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Just off a reading jag and Lee Child owes me a few hours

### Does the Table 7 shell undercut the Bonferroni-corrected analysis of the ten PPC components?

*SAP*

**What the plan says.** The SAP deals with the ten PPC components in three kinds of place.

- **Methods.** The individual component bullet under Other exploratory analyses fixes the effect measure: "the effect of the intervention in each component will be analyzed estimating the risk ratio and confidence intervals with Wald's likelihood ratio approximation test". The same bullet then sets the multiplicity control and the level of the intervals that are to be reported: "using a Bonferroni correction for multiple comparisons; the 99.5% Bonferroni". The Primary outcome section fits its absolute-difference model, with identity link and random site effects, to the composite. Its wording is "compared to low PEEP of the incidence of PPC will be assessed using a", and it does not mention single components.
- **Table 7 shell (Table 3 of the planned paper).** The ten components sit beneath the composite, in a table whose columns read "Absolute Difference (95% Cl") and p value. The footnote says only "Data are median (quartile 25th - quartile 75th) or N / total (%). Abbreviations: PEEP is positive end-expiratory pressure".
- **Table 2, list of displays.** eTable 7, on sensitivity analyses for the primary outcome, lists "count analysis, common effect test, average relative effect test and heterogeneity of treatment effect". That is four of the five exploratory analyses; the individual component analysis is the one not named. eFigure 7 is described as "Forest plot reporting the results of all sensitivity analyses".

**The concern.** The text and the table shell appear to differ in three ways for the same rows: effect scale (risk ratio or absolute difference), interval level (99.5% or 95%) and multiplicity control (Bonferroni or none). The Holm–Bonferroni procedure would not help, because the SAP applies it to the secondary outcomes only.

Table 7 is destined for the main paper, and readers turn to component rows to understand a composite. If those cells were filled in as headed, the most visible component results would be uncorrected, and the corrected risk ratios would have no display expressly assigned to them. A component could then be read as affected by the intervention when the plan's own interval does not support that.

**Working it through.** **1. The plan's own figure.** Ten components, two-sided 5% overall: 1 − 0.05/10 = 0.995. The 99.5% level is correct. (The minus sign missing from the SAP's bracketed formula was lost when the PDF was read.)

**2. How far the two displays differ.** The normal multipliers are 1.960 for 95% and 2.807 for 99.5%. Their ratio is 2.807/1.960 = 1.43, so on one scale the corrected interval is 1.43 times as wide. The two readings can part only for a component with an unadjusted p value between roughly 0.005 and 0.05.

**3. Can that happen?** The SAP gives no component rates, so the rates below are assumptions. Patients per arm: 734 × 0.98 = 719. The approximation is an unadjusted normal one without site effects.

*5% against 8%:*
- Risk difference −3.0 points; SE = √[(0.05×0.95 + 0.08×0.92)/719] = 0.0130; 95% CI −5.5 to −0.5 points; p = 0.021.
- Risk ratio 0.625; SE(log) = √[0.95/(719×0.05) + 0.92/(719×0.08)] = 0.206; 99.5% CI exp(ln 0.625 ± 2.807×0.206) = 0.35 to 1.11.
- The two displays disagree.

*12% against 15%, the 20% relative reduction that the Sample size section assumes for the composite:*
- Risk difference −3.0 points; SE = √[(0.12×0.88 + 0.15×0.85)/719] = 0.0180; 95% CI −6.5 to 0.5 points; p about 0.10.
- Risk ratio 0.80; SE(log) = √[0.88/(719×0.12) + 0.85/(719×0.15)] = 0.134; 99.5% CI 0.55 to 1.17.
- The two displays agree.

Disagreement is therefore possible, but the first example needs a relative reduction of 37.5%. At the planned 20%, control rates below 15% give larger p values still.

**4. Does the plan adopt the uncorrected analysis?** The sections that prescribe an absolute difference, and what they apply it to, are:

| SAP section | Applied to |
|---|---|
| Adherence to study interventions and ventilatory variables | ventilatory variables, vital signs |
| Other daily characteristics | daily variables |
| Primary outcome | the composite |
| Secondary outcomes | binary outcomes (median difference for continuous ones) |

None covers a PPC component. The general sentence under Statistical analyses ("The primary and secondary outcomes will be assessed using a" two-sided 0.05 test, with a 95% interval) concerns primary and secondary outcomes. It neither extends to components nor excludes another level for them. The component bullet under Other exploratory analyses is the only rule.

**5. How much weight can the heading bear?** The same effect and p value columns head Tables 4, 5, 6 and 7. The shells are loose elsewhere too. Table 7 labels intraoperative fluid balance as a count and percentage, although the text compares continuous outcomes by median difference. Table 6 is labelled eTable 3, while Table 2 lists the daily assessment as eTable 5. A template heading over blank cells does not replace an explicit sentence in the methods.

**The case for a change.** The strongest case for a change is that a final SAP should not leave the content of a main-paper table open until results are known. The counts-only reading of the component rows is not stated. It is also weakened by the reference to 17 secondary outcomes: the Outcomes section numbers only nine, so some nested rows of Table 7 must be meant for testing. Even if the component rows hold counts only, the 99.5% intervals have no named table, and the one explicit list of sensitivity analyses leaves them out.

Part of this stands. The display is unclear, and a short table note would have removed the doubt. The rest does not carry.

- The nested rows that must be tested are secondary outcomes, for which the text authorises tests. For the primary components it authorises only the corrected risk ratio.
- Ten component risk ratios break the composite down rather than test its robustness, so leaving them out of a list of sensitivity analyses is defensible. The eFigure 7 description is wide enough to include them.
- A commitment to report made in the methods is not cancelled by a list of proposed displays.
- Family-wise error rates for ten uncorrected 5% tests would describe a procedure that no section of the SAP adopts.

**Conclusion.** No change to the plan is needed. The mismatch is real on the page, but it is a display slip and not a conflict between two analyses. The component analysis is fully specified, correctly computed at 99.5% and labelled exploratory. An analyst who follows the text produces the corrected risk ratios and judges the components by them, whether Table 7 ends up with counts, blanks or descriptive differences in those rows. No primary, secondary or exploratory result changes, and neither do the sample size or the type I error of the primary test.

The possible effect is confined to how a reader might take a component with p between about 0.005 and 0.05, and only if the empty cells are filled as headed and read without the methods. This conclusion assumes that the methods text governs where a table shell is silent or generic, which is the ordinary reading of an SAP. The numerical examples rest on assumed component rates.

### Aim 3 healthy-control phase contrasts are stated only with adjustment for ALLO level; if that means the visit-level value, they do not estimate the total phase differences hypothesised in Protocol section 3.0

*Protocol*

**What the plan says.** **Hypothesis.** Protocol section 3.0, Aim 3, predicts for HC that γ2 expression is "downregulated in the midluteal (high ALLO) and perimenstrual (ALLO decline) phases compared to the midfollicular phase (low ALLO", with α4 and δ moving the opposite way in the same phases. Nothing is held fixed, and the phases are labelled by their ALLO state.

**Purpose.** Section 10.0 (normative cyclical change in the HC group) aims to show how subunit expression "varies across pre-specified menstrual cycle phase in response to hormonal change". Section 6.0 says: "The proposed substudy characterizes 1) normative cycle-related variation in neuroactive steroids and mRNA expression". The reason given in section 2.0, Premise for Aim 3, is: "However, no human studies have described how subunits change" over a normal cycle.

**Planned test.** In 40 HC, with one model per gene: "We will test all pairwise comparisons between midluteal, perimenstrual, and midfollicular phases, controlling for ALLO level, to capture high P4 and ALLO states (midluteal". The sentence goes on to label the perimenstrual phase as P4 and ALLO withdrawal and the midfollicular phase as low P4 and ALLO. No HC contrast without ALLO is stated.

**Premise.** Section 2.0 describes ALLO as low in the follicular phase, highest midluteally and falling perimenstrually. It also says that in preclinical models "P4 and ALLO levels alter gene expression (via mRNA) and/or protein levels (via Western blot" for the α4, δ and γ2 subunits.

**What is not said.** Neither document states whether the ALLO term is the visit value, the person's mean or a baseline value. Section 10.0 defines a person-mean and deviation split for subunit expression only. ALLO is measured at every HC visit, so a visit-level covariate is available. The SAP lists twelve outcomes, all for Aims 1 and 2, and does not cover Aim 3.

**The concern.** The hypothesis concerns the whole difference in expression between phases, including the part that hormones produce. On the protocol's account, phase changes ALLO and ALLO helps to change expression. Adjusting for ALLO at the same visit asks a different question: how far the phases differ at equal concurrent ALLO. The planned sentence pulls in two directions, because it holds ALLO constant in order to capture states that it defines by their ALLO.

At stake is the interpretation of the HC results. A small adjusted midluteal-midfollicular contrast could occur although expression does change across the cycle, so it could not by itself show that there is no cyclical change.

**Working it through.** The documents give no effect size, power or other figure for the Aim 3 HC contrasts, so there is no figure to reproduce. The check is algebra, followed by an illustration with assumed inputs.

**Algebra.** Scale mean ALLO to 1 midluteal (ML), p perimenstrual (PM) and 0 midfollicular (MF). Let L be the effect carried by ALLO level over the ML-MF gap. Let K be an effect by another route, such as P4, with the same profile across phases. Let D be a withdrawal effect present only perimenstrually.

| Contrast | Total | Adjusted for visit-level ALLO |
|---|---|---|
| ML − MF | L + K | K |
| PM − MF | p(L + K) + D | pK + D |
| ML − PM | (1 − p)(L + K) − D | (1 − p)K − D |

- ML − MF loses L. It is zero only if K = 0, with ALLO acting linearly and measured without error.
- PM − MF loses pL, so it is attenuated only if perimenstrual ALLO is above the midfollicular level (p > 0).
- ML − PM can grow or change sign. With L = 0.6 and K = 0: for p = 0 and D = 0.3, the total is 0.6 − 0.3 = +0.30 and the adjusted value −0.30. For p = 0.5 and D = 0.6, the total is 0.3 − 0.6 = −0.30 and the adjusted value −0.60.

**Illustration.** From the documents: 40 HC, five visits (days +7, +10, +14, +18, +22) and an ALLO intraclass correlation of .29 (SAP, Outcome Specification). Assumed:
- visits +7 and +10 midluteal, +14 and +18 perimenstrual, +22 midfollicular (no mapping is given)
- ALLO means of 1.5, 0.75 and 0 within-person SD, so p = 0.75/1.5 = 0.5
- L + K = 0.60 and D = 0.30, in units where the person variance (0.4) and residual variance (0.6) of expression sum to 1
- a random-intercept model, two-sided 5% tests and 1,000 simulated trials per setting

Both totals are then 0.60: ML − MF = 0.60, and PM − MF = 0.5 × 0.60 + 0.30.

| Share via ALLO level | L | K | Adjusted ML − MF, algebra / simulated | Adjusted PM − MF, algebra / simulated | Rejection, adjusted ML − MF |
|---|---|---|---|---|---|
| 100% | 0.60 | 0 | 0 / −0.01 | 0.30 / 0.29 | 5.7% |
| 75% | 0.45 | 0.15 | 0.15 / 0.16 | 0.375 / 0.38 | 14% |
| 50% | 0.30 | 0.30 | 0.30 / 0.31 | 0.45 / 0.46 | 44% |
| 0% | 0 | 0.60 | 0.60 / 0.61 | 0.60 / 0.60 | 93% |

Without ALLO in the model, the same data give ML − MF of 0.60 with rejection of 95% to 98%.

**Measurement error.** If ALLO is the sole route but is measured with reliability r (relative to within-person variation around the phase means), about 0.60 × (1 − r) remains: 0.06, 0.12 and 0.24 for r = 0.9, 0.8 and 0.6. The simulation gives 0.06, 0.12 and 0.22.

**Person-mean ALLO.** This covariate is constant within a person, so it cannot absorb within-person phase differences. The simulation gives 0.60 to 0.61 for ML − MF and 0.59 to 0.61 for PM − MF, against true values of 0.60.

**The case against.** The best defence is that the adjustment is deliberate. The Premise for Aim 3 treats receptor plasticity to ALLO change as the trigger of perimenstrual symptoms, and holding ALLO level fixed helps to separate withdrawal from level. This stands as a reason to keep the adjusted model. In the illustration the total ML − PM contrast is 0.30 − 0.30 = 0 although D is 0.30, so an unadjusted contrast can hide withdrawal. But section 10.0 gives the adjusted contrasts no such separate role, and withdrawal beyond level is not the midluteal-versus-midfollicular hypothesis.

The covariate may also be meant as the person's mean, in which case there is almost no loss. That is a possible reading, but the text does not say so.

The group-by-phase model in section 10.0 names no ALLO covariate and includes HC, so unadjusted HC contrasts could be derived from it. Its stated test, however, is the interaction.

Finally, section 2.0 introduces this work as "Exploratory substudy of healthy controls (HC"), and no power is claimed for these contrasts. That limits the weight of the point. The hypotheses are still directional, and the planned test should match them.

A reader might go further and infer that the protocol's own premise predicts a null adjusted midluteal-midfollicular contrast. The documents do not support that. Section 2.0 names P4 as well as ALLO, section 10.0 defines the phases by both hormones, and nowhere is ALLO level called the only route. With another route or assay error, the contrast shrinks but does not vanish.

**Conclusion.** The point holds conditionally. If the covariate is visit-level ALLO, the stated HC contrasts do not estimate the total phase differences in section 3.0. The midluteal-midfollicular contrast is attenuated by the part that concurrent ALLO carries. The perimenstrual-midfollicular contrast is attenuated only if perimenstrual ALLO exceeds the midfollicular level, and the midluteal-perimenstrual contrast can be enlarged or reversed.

I took a well-deserved break the other evening and went to a movie. I picked Jack Reacher, Never Go Back as my two hours of entertainment. The problem, and one I should have anticipated, was that once I’d seen the movie I needed to read the book. How did it compare, what changes were made (other than the obvious ones…. how tall is Reacher?). Fortunately (deep irony here), when I went to my book shelf there it was – Lee Child’s Never Go Back in hardcover splendor. I have a lot of books that I’ve bought and not had a chance to read, so there is no shame in an unbroken spine. I thought I’d take a peek at the first chapter or so and get a sense of the difference between movie and manuscript, then get back to work on my own manuscript. It takes me around a minute to read one page of a novel. That’s over four hours to read Never Go Back. In one big chunk of time. I’ll skip the obvious, clearly I enjoyed it. What struck me is how much of Reacher is internal. Jack Reacher the quintessential action hero is actually the quintessential cerebral action hero. How does that translate on screen? How do you show Reacher weighing all of his options and trying to get the bad guy to back down unharmed? Reacher is a loner and loners aren’t the most loquacious people. How do you translate that into film without it becoming a silent picture? Anytime I read I feel like I’m taking a personal master class in writing. With Lee Child it is a master class in picking the exact level of detail to incorporate. In an interview he once said that he skips research. He wants to write what will feel familiar to the reader. If the reader expects the gun to be heavy why interrupt their immersion in the story to explain that ‘technically the xyz revolver is lighter than most in the same category.’ Who cares! At that point in the story, with the gun pointed, all the reader should care about it What Happens Next. Child knows this. Maybe a little of his talent and skill will rub off on me as I re-read my own draft, trying to gauge the details needed for my reader to feel the place. Really feel it. I undergo serial reading more often that I’d like to admit. (A real confession here…. a bit embarrassing… I was on a long flight last week and read three Jack Reacher novels in a row. Yep. In a row. It was like eating a whole bag of candy at Halloween. I blame this on e-books which allow instant gratification. I also blame this on the airline. There was not one single good movie to watch.) Back to the point. Reading a clump of books by one author is instructive. If they have a continuing character you see very clearly how they capture that introduction each time. How much description and backstory is enough? How much does it vary? You judge what the author keeps as part of their style and what is unique to the story being told in that particular book. How do these authors keep us coming back? We want familiarity, but not imitation. In Lee Child’s Never Go Back the story was comfortingly expected, yet fresh. Of course, in the end, I have to remember that I read that last Reacher novel when I should have been writing. Maybe Lee Child will offer a few hours of his time to make up for my writing jag? Writing for me, of course. Or maybe I should count the debt paid, since I certainly learned enough from my read to justify those few hours immersed in someone else’s world. Thank you, Mr. Child.